But it's easy to overlook these features -- or never know about them at all -- because of Pac-Land's strange, repetitive structure. Each of its worlds is broken into a few sub-stages, but simply reaching the end of the stage (where, inexplicably, Pac-Man rescues a bizarrely out of place and decidedly human-looking faerie queen) isn't enough to take you to the subsequent level. Instead, you have to retrace your steps, running back through the freshly completed stages in reverse order with new obstacles and (again, inexplicably) a magical pair of boots that allows Pac-Man to fly. This effectively doubles the length of the game, and as you can see from this playthrough video, means a perfect playthrough of the game takes about half an hour to complete -- a truly bizarre design choice for an arcade game.
Unfortunately, there's just not enough to the game to justify the padding, and its finer moments are buried behind a firewall of tedium. More's the pity, because the adventure really does feel at once true to Pac-Man and inventive, combining the aesthetics of the cartoon (with ghosts attacking on pogo sticks, in cars, via UFO, and more) with the rules of the core arcade game (you can collect energizer pills and devour ghosts for stacking bonus points) and the infant platformer genre. The latter stages contain a lot of interesting ideas; it's just that getting there is a real chore, and the primitive controls and physics certainly don't help.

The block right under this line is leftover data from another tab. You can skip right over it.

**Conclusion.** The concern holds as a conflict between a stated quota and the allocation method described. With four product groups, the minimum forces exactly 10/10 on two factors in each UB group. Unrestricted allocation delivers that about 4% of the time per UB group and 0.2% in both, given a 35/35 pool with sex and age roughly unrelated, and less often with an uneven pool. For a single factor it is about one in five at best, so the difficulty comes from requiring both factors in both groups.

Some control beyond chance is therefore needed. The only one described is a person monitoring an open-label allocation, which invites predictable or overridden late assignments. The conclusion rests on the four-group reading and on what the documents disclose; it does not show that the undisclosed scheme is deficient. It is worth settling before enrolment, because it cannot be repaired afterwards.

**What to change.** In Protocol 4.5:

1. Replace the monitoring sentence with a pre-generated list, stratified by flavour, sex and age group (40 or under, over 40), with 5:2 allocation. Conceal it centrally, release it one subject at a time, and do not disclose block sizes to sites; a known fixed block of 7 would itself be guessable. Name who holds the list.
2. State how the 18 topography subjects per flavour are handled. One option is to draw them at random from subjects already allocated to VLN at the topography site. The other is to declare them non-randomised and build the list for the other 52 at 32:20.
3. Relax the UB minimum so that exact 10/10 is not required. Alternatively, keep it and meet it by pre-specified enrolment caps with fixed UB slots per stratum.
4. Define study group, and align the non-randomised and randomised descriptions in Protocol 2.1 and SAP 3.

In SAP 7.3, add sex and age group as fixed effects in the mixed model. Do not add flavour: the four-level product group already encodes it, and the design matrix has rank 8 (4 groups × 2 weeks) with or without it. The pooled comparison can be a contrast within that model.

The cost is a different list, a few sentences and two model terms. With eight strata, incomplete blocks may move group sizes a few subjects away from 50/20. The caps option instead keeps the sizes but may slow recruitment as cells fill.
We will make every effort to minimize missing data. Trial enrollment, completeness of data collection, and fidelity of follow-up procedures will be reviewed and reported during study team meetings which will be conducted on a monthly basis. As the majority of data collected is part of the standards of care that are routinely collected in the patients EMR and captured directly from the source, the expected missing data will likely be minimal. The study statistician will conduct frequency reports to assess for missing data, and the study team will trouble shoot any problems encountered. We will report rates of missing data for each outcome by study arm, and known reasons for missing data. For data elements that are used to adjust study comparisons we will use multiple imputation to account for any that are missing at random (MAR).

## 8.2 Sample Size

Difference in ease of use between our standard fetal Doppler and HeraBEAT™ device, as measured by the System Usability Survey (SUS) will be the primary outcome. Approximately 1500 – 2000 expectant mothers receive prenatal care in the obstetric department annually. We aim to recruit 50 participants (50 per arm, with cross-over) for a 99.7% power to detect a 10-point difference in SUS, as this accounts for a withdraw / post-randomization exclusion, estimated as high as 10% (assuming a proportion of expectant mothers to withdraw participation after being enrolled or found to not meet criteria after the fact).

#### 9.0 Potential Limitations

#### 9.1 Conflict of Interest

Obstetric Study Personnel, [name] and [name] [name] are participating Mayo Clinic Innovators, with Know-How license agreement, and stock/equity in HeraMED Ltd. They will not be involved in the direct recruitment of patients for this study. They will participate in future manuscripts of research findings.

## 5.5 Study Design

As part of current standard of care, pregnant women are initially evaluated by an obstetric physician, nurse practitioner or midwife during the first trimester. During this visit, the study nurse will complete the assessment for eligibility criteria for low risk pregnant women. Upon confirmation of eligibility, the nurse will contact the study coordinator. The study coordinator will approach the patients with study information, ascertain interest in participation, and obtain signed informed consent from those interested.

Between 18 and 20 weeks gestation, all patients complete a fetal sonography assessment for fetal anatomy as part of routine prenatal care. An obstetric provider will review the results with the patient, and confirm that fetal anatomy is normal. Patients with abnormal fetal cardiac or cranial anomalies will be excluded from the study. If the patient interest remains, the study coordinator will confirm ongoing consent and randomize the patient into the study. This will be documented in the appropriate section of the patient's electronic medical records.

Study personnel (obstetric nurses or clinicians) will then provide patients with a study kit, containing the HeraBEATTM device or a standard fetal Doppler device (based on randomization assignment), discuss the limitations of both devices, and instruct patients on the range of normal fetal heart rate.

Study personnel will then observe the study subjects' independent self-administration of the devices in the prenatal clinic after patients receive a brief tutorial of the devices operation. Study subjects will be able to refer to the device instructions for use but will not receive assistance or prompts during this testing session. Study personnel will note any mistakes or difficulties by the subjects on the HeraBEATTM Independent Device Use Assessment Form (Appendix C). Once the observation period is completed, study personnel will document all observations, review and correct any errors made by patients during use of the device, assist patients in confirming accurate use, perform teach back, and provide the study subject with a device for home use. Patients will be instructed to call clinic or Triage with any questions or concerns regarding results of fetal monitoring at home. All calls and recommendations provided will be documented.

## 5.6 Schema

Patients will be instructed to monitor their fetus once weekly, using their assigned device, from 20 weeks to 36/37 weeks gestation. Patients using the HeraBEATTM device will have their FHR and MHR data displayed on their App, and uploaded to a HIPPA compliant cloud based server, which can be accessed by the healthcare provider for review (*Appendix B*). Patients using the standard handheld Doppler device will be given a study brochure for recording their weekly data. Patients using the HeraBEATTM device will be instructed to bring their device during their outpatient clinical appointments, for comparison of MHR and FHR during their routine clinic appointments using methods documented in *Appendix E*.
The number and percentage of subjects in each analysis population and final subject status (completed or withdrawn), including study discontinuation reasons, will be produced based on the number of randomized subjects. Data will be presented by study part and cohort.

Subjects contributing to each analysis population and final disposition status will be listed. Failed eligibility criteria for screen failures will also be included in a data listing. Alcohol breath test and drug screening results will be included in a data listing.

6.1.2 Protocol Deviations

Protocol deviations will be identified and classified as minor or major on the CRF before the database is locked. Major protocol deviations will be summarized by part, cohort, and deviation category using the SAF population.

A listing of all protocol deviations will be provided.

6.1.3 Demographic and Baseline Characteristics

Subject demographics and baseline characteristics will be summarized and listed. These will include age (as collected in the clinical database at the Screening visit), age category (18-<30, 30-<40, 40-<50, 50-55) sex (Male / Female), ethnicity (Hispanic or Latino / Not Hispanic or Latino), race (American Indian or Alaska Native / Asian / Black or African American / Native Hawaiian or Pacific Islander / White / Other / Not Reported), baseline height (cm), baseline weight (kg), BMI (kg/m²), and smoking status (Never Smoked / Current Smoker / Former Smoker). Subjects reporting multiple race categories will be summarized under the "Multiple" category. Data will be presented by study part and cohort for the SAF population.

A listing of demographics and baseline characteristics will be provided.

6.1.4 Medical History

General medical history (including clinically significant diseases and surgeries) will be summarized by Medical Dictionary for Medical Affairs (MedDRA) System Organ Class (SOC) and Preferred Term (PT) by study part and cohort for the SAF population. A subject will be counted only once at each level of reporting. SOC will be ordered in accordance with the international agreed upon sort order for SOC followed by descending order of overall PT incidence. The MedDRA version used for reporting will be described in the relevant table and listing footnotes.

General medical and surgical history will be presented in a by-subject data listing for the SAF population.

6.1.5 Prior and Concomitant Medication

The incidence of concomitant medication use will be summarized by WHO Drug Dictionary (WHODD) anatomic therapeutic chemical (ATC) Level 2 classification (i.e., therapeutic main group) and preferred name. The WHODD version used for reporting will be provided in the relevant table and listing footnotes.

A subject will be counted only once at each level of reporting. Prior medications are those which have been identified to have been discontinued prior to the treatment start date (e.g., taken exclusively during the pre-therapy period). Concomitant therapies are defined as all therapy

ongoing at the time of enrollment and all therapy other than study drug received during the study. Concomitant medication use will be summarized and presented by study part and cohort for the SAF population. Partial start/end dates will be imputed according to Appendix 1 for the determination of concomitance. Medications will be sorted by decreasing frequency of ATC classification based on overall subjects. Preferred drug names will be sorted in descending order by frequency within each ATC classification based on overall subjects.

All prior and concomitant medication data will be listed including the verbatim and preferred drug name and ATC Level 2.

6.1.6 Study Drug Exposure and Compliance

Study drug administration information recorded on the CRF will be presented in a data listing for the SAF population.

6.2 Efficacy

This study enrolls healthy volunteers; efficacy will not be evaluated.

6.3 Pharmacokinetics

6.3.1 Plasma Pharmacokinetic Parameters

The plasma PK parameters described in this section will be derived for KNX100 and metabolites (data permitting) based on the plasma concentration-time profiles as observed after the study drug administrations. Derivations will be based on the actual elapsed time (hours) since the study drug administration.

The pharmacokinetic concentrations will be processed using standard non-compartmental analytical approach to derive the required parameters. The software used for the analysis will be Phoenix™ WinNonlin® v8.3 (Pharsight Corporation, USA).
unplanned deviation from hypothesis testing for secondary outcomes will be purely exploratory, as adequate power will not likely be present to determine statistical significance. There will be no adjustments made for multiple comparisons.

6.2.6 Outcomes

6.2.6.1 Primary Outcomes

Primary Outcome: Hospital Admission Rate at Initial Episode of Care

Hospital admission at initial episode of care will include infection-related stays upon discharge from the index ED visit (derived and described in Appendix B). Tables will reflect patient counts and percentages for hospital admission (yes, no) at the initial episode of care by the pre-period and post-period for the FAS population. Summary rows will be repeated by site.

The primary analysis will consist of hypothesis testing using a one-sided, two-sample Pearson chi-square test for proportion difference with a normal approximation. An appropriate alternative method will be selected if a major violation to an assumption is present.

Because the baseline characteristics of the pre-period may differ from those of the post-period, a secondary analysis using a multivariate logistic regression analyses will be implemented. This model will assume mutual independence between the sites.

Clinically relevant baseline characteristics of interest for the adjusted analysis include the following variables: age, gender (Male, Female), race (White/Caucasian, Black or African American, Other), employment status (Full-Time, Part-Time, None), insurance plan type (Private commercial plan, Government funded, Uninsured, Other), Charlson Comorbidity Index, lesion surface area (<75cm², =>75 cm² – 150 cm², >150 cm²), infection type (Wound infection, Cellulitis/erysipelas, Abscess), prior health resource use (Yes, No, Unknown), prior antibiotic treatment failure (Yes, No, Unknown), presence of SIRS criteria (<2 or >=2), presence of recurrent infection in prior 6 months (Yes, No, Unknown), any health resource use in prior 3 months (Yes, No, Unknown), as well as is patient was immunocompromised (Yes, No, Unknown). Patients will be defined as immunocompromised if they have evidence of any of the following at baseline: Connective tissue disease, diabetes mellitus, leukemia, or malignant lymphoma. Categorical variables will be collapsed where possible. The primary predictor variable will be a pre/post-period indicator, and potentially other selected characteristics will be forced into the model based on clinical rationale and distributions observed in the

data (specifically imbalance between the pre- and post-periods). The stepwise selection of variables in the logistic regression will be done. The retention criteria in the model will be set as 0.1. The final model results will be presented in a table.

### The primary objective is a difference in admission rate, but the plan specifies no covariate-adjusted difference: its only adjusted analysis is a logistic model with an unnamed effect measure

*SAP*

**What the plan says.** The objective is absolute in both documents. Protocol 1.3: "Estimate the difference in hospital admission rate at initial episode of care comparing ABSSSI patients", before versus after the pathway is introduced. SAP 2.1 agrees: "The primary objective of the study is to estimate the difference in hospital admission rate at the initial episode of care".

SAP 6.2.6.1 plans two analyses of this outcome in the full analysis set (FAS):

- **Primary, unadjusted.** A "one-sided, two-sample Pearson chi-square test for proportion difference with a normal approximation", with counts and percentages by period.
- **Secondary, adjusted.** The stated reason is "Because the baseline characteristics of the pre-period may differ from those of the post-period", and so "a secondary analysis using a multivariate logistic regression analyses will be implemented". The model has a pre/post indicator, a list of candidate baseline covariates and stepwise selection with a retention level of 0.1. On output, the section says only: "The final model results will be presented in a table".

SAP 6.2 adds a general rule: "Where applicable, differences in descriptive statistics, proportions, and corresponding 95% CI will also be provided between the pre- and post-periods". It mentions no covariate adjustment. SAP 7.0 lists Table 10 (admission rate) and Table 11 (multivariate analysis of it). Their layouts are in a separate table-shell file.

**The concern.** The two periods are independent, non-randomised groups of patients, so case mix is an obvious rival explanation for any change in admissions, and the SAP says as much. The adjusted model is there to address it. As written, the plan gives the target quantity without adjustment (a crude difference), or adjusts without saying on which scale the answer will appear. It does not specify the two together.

Still, looking at all the games that followed in Pac-Land's wake, it's hard not to think that pretty much every game designer in Japan didn't sit down with a Pac-Land cabinet, furiously scribbling notes. It was a technical triumph: Not the first game to incorporate scrolling backgrounds in place of single-screen transitions, but the first platformer to do so. This constant sense of movement (there weren't even separate transitions between sub-stages, as Pac-Man simply rested for a moment before advancing seamlessly to the next section of a level) truly liberated the genre, enabling Namco's designers to create a constant sense of danger from a never-ending succession of foes without fear of "cheap" deaths resulting from hazards lurking too close to the edge of the next screen transition.
Super Mario Bros. would define the mascot platformer a year later, but before that could happen, Pac-Land had to codify the ideas that Nintendo would perfect. Pac-Land hasn't withstood the test of time, and I can't imagine an awful lot of people saw all it had to offer even in its day. But it seems quite fitting that gaming's next major wave of design would be ushered in by Pac-Man, even if the character wouldn't stick around to see what he had heralded.